You may remember that one of the big points of contention in Roger Clemens’ hearing before Congress was whether or not he was at a party at Jose Canseco’s house back in 1998 during which steroids were discussed. McNamee said Clemens was there. Clemens said he was not.
Jose Canseco has long backed Clemens, saying no, he was not there. Back in June he testified before the grand jury and — while cameras and stuff aren’t allowed in the grand jury room — Canseco told reporters afterward that he again reiterated that, no, Clemens was not there.
Seems hard to square with the fact that the indictment specifically charges Clemens with lying about not being at the party. If Jose Canseco really did stick to his guns under oath, I’m not sure how Clemens could be charged. Likewise, the easiest way to charge Clemens with lying about that statement was if Canseco flipped on him.
And if Jose didn’t flip, and said that Clemens was not at the party, and the grand jury knows that’s a lie (which they must to have indicted Clemens), wouldn’t Jose Canseco be subject to a charge of lying to the grand jury too?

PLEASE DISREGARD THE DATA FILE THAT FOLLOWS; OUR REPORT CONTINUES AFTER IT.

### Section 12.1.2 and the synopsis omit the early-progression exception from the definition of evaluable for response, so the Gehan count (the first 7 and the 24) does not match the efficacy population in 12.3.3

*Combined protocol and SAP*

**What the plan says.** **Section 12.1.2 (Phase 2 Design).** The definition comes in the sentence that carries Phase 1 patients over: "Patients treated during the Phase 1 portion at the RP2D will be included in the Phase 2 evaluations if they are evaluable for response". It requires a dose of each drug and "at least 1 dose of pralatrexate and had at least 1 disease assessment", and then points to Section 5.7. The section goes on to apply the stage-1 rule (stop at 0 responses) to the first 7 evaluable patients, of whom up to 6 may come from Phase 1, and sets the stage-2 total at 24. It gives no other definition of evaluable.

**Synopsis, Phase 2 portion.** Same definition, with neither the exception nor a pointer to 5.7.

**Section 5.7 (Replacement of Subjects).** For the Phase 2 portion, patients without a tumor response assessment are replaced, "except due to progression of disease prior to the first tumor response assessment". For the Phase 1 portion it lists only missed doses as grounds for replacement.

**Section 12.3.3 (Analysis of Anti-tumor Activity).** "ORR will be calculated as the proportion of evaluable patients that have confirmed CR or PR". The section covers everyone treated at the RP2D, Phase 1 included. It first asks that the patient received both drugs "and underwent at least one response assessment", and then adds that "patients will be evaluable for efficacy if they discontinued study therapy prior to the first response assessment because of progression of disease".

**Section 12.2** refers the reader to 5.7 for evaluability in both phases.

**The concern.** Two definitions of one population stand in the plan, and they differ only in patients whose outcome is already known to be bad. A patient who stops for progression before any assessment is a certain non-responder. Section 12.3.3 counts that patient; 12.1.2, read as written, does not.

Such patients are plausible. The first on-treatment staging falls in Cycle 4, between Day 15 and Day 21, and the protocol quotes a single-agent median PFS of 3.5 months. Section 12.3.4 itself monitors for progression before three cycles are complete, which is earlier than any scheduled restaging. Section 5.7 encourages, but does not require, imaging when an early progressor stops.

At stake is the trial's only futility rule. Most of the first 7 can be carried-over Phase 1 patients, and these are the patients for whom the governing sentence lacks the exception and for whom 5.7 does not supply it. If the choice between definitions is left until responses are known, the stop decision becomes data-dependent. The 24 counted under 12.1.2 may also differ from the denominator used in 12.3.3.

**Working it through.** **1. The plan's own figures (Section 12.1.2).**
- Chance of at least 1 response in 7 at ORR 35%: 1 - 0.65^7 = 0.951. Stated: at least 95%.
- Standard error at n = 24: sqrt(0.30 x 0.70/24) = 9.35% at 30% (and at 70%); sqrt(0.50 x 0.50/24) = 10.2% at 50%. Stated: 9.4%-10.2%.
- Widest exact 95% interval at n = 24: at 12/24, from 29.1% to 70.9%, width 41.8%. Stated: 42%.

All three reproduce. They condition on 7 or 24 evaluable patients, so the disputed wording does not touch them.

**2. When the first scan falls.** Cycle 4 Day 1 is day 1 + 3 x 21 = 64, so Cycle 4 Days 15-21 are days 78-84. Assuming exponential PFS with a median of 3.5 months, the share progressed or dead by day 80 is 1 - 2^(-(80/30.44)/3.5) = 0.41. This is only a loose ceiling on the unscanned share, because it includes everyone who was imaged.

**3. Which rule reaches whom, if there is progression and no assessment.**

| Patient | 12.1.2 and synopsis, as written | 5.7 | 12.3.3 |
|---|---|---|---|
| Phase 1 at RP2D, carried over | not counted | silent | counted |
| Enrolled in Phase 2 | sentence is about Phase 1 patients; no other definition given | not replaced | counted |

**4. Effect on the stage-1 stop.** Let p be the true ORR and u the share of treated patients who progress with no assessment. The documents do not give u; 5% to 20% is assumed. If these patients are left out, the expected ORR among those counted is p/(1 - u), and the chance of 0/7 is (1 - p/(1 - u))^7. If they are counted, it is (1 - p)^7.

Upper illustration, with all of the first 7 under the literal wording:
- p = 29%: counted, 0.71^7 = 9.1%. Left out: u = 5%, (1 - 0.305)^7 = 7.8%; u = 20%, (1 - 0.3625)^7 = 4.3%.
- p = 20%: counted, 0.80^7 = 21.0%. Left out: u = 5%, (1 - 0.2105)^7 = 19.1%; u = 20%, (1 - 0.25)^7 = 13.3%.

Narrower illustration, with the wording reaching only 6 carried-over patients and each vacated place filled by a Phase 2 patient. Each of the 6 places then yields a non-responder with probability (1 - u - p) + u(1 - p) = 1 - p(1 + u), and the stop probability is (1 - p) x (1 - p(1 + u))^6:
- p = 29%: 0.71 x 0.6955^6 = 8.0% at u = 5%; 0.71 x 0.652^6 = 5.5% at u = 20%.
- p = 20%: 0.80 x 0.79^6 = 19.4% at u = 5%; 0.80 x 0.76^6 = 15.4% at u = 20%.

The Rays have traded right-hander Jake Odorizzi to the Twins, per team announcements on Saturday evening. The Twins will receive minor league shortstop Jermaine Palacios in the deal. Despite previous speculation, recently-DFA’d outfielder Corey Dickerson was not included in the trade.
With Odorizzi, the Twins finally have the front-end starter they’ve been seeking all winter. It’s a bargain deal as well, as the 27-year-old righty is under contract through 2019 and didn’t require the club to part with any of their top-shelf prospects in the trade. Odorizzi will be looking to stage a comeback in 2018 after a dismal performance with the Rays last year, during which he eked out a career-worst 4.14 ERA, 3.8 BB/9 and 8.0 SO/9 through 143 1/3 innings.
Palacios, 21, ranked no. 27 in the Twins’ system last season. He split his year between Single-A Cedar Rapids and High-A Fort Myers, raking a combined .296/.333/.454 with 13 home runs and 20 stolen bases in 539 plate appearances. He’s expected to continue developing at shortstop, though he’s also seen limited time at second and third base during his four-year career in the minors.